If we had two countries that had similar tax rates, 100% of everything that one earned would go to the taxman. Double taxation is something to be avoided. That is one of the purposes of the bill. It would provide for agreements between Canada and the other countries so that only one country would tax the individual.

There are, however, exceptions. I do not know how many members have read the bill but it is a lengthy one. There are many different clauses in it that indicate a few exceptions where both countries could get a portion of the tax from earnings. I noticed one interesting clause that dealt with certain pension income.

I forget which country it was. It may have been with all of them, but I did not have time to check the similar clause for all seven or eight different agreements with respect to certain pension income. However I found it intriguing though, that with respect to certain pension income, the first $12,000 of income is considered tax free. There is no tax on the first $12,000 of pension income from the other country. When tax is paid on the amount over $12,000, lo and behold it is a single rate of 15%. I feel sort of good about that because as members know we have tried to work on reducing the punishment of people who earn money.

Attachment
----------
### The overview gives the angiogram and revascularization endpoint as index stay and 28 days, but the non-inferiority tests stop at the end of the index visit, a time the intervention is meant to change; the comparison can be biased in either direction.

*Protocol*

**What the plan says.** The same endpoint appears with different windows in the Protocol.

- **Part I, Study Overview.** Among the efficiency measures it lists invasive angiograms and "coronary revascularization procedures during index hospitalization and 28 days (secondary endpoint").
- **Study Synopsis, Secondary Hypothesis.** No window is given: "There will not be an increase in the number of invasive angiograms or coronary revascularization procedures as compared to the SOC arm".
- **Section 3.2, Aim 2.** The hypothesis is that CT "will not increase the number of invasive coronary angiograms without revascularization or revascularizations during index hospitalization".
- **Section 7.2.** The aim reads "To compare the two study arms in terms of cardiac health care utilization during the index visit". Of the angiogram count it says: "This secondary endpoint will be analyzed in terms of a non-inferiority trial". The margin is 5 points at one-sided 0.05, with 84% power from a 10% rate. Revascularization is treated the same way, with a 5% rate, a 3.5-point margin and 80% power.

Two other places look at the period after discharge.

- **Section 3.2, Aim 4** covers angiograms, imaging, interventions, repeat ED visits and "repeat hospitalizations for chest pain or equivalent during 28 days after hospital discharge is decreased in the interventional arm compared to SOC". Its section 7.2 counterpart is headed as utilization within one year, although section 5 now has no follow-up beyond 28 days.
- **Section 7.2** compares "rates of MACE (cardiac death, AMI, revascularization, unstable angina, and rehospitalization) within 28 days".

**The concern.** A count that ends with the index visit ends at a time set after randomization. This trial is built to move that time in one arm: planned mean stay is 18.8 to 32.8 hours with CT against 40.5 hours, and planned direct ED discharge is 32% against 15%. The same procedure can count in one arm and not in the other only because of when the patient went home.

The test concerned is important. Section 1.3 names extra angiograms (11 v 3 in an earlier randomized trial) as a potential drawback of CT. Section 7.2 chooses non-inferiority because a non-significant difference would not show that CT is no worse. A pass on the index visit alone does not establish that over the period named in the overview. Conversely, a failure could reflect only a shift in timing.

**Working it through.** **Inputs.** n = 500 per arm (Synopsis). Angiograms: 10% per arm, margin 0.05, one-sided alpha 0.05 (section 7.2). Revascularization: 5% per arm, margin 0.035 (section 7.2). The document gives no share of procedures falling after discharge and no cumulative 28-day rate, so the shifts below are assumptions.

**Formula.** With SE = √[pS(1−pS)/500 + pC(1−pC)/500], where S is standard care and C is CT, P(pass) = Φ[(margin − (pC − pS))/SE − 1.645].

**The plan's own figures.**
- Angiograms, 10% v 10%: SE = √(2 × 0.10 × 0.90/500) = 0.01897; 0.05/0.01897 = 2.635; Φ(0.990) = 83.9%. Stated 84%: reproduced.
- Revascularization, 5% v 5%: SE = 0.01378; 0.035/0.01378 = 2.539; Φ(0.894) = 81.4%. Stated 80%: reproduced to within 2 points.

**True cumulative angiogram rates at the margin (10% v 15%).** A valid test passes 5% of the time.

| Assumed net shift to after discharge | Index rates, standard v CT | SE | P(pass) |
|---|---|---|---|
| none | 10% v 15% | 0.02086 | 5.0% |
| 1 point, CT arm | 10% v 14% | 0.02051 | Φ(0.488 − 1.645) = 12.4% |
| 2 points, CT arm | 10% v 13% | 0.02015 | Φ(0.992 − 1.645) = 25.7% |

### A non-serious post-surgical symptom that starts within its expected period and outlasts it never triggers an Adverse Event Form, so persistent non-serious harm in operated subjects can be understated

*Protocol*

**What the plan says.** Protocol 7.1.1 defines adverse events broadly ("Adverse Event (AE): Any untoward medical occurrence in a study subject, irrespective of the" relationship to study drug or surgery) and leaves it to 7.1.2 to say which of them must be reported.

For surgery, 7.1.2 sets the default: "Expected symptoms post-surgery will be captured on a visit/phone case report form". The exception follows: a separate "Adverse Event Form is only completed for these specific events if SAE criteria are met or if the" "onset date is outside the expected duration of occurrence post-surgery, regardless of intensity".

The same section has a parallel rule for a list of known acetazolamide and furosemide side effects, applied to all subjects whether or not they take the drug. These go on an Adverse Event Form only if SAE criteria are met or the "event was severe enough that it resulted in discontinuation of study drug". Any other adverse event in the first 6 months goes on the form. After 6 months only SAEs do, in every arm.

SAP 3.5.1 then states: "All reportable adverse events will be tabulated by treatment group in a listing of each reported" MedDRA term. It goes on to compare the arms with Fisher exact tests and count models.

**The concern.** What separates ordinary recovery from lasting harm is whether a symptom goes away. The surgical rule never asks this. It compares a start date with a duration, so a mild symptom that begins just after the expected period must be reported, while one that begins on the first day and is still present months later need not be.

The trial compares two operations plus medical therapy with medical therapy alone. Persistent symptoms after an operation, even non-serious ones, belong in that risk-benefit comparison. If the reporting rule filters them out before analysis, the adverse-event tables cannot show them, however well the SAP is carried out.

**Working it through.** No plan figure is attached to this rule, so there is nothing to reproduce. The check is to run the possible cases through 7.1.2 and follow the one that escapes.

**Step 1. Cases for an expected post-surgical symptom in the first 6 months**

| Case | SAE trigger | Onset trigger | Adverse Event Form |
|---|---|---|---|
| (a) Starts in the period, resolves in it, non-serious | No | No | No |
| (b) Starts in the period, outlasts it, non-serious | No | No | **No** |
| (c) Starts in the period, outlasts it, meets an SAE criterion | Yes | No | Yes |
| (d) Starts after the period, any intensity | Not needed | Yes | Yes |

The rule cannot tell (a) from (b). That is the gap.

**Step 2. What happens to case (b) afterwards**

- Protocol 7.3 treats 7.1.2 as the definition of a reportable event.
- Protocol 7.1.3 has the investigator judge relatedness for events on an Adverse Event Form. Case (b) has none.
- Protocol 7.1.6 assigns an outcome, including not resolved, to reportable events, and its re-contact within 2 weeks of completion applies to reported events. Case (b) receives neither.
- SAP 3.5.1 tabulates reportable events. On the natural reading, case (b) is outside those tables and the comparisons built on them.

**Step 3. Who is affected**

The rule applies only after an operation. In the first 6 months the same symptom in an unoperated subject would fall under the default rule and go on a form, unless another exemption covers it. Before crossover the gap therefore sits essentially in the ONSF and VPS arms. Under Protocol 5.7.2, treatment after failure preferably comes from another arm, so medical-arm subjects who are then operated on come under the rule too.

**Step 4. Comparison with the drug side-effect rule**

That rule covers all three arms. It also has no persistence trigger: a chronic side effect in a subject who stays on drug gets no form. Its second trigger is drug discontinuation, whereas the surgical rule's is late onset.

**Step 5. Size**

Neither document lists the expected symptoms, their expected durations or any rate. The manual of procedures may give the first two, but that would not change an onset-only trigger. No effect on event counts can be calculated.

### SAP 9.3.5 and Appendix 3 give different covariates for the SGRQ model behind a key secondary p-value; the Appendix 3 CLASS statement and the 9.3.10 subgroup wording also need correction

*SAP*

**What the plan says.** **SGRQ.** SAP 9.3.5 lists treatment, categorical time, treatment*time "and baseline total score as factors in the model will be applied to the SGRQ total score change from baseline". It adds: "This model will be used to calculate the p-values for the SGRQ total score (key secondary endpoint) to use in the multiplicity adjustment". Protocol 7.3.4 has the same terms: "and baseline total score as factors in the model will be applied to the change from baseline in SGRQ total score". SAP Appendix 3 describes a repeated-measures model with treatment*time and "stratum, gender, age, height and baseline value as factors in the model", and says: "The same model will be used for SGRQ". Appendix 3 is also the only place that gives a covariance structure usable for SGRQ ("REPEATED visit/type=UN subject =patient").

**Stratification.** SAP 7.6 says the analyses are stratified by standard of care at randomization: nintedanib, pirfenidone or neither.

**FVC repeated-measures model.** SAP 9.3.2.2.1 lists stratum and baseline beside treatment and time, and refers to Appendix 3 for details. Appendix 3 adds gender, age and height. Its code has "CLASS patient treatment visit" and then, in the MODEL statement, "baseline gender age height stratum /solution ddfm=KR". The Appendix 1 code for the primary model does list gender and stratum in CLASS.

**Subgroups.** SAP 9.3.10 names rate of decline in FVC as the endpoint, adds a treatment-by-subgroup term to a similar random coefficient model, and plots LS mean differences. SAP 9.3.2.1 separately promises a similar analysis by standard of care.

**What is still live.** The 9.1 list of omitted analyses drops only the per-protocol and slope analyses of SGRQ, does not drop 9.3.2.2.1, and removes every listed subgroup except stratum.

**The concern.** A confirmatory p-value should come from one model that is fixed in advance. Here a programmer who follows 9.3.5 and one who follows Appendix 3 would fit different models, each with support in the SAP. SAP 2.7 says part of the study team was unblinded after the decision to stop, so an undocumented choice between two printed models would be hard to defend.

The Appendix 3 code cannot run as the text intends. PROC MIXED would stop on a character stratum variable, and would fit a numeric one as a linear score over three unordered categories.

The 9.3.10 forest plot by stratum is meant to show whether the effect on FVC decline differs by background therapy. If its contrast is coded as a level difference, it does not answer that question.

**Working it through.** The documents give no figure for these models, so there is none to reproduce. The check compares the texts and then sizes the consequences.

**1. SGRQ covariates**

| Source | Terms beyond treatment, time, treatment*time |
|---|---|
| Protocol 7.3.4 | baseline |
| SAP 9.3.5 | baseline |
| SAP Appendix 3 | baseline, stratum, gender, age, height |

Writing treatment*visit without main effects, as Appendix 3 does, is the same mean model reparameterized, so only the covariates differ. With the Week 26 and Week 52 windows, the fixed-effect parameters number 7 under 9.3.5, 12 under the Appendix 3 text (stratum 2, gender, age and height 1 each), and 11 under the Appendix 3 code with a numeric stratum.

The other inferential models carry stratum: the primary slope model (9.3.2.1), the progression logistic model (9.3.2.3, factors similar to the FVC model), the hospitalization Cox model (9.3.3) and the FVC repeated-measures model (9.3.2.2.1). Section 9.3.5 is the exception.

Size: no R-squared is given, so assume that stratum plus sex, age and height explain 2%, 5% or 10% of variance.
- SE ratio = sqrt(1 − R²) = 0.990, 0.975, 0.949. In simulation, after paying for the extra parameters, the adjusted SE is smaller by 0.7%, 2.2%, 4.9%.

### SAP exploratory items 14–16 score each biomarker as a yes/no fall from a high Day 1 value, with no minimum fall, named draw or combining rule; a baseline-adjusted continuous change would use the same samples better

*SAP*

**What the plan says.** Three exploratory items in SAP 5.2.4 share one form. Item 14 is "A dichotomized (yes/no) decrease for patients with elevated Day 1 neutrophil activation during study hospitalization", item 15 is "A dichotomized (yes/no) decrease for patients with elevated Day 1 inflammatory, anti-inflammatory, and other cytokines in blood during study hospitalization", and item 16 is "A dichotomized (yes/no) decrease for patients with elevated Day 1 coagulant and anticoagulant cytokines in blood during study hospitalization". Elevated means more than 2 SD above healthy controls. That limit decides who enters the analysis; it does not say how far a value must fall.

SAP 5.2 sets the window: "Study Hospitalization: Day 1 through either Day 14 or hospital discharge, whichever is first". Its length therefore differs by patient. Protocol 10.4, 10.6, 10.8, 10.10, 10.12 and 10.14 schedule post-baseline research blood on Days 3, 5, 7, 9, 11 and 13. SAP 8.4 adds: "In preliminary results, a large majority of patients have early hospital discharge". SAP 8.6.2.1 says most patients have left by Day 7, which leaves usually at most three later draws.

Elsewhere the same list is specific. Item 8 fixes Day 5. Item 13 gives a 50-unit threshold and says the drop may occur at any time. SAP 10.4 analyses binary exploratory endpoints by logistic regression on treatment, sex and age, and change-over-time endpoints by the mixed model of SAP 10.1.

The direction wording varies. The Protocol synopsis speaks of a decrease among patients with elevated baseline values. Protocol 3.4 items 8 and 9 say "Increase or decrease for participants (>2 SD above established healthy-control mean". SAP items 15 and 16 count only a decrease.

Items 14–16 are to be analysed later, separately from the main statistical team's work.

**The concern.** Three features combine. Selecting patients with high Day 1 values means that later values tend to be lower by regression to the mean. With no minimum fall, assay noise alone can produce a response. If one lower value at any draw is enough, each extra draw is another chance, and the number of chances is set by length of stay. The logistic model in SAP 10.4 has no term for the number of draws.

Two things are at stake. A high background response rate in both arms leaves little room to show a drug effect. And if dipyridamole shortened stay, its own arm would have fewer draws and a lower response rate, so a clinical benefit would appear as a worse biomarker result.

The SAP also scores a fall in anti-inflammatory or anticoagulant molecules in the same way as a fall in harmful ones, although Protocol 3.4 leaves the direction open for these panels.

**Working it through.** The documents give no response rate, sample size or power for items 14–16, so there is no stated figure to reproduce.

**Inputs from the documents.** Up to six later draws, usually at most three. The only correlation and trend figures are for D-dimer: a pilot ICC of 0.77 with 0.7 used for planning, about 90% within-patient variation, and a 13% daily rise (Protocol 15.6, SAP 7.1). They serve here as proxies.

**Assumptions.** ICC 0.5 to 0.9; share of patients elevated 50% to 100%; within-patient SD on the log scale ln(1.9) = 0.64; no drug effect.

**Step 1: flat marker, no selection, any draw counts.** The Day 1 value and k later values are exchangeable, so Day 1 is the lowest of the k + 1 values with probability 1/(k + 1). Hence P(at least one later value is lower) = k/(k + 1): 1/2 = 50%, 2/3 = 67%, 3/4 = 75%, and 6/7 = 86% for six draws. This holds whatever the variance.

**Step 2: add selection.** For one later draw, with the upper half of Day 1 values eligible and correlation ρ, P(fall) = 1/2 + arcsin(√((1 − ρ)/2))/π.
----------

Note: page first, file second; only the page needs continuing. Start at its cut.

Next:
We say that if a person earns twice as much, let them pay twice as much tax. However under the graduated system, a person who earns twice as much could pay five or eight times as much tax, depending how much of that proportion they are hitting before they have used up their basic exemption.

It is very important for us to recognize that there is an important principle here, and I commend the government for utilizing that principle in this particular instance.

I could carry on at length about the bill. In principle, it is good because it solves the problem of double taxation for people who have business interests and who have earned income from more than one country.

The second one of course is the issue of tax avoidance. The actual preamble in the bill states that the purpose of it is to prevent fiscal evasion. That is basically a case of doing what we have to do so that we do not have to pay taxes at all. That is when Canada might think the person is being taxed in Slovenia and Slovenia thinks he or she is being taxed in Canada. Without an agreement that is specific, it could be that the person gets away with being taxed no where.